The calculator returns the monthly payment plus the total principal and interest over the term of the loan. You can also get a full five-year period Amortization schedule telling you exactly how much principal and interest you will be paying each month.

As the calculator shows, with simple interest and one-off payments, the amount of interest you pay decreases over time and the amount of your payment applied to principal increases, until the loan is paid off. If you make your prepayments or make additional payments, you will pay less interest overall and may even pay off your loan early.

If you pay late or skip payments, your payment amount applied to interest increases, resulting in a decrease in each payment applied to principal. Interest (and late fees) are separated (escrow). The accumulated capital, interest or late fees will be due at the end of your loan. Test these statements by adding to the payment amount, reducing or removing payments to see the impact each has on the total you pay.

Compound interest method

With the compound interest method, also known as the “normal” or “actuarial” method, if you make all your payments on time, the results are the same as with the simple interest method because interest never accumulates. The same circumstances apply to payment. advance or by making additional payments. Both can result in a shorter loan term and less interest paid overall

If you are late or miss payments with a compound interest loan, the accrued interest is added to the principal. Future interest calculations give rise to “interest on interest”. With this method, you will end up with even more interest and principal remaining at the end of your loan term. You can test these scenarios with the same online calculator by entering the same numbers but selecting “Normal” as the depreciation method. Common examples of the use of compound interest are credit cards, student loans, and mortgages.

Additional interest method

The additional interest method does not require a calculator. This is because the interest is calculated in advance, added to the principal and the total divided by the number of payments (months).

Using the $ 10,000 loan above, to get the amount of interest you will pay, multiply the starting balance by the APR by the number of years to pay off the loan, which is 10,000 $ x 0.10 x 5 = $ 5,000. Principal and interest total $ 15,000. Divided by 60, your monthly payment will be $ 250, made up of $ 166.67 in principal and $ 83.33 in interest.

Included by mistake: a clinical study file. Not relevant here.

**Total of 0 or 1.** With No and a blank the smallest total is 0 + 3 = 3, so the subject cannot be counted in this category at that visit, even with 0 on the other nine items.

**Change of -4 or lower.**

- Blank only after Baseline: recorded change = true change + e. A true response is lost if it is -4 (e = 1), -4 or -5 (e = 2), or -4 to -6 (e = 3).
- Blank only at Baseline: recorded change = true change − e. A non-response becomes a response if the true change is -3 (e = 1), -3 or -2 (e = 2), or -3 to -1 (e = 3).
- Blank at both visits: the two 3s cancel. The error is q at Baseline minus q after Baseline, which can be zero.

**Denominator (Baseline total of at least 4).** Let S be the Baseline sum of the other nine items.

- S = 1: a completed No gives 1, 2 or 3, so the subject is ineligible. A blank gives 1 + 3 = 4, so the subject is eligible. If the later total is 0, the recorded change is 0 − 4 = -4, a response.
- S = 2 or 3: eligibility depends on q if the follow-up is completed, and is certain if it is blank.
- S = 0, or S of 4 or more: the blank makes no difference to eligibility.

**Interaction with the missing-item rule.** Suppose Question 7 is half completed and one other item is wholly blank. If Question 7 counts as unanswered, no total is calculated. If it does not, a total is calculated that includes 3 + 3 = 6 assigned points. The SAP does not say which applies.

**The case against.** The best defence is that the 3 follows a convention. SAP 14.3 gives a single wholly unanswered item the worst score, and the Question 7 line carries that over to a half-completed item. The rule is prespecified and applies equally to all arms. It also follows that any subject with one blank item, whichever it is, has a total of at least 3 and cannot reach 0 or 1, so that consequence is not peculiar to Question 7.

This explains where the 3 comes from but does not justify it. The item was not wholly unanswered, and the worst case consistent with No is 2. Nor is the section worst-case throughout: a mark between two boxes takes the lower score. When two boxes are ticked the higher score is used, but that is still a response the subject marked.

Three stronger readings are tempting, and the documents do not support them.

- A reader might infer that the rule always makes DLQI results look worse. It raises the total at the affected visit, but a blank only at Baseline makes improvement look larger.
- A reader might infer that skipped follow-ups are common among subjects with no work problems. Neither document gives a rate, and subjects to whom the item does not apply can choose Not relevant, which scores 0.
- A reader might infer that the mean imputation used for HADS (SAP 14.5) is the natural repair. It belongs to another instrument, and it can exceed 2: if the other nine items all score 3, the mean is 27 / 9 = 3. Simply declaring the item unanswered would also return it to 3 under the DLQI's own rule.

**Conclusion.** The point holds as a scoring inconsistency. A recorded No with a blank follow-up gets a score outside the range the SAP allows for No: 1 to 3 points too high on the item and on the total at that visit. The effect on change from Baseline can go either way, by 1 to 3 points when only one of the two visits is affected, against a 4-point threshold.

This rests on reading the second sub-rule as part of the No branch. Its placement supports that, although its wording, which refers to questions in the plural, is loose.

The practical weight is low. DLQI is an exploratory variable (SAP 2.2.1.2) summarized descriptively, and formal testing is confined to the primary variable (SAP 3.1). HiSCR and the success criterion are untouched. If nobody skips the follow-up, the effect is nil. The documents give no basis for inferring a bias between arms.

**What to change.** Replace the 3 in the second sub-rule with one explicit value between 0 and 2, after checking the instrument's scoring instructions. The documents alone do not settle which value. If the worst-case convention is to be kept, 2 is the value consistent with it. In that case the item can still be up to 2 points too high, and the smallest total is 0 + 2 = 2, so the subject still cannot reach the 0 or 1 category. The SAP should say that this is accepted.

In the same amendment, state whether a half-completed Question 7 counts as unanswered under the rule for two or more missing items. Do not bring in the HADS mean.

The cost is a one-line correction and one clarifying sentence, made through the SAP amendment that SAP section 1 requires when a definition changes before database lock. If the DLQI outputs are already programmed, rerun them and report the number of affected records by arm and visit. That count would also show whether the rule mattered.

Whether you pay on time, sooner or later the total paid will be $ 15,000 (excluding potential late fees). Payday loans, short-term advance loans, and money loaned to sub-prime borrowers are examples of loans with additional interest.

Example of methods of simple or compound interest or of complementary interest

The table below shows the differences between simple, compound, and premium interest when applied to a $ 10,000 loan at 10% APR over five years with and without missed payments. The amounts shown do not include late fees or other charges, which vary by lender.

  • Column 1 indicates the method of interest used.
  • Column 2 shows the monthly payment.
  • Column 3 shows the total principal paid with on-time payments.
  • Column 4 shows the total interest.
  • Column 5 shows the total amount paid.
  • Column 6 shows the total principal paid out of 57 payments (three missed).
  • Column 7 shows the total interest with three missed payments.
  • Column 8 shows the accrued unpaid interest and principal.
  • Column 9 shows the total amount paid with three missed payments.

Comparing the three methods clearly shows why you should avoid the extra interest at all costs. It also shows that when payments are late or missed, compound interest adds up. Conclusion: Simple interest is the most favorable to the borrower.

Simple $ 212 $ 10,000 $ 2,748 $ 12,748 $ 9,580 $ 2,743 $ 591 $ 12,914
Compound $ 212 $ 10,000 $ 2,748 $ 12,748 $ 9,343 $ 2,980 $ 657 $ 12,980
Add $ 250 $ 10,000 $ 5,000 $ 15,000 $ 9,500 $ 4,750 $ 750 $ 15,000

* With a total of three missed payments, one each at the end of years one, two and three

1 Total principal and interest when paid on time

2 Total principal and interest with three missed payments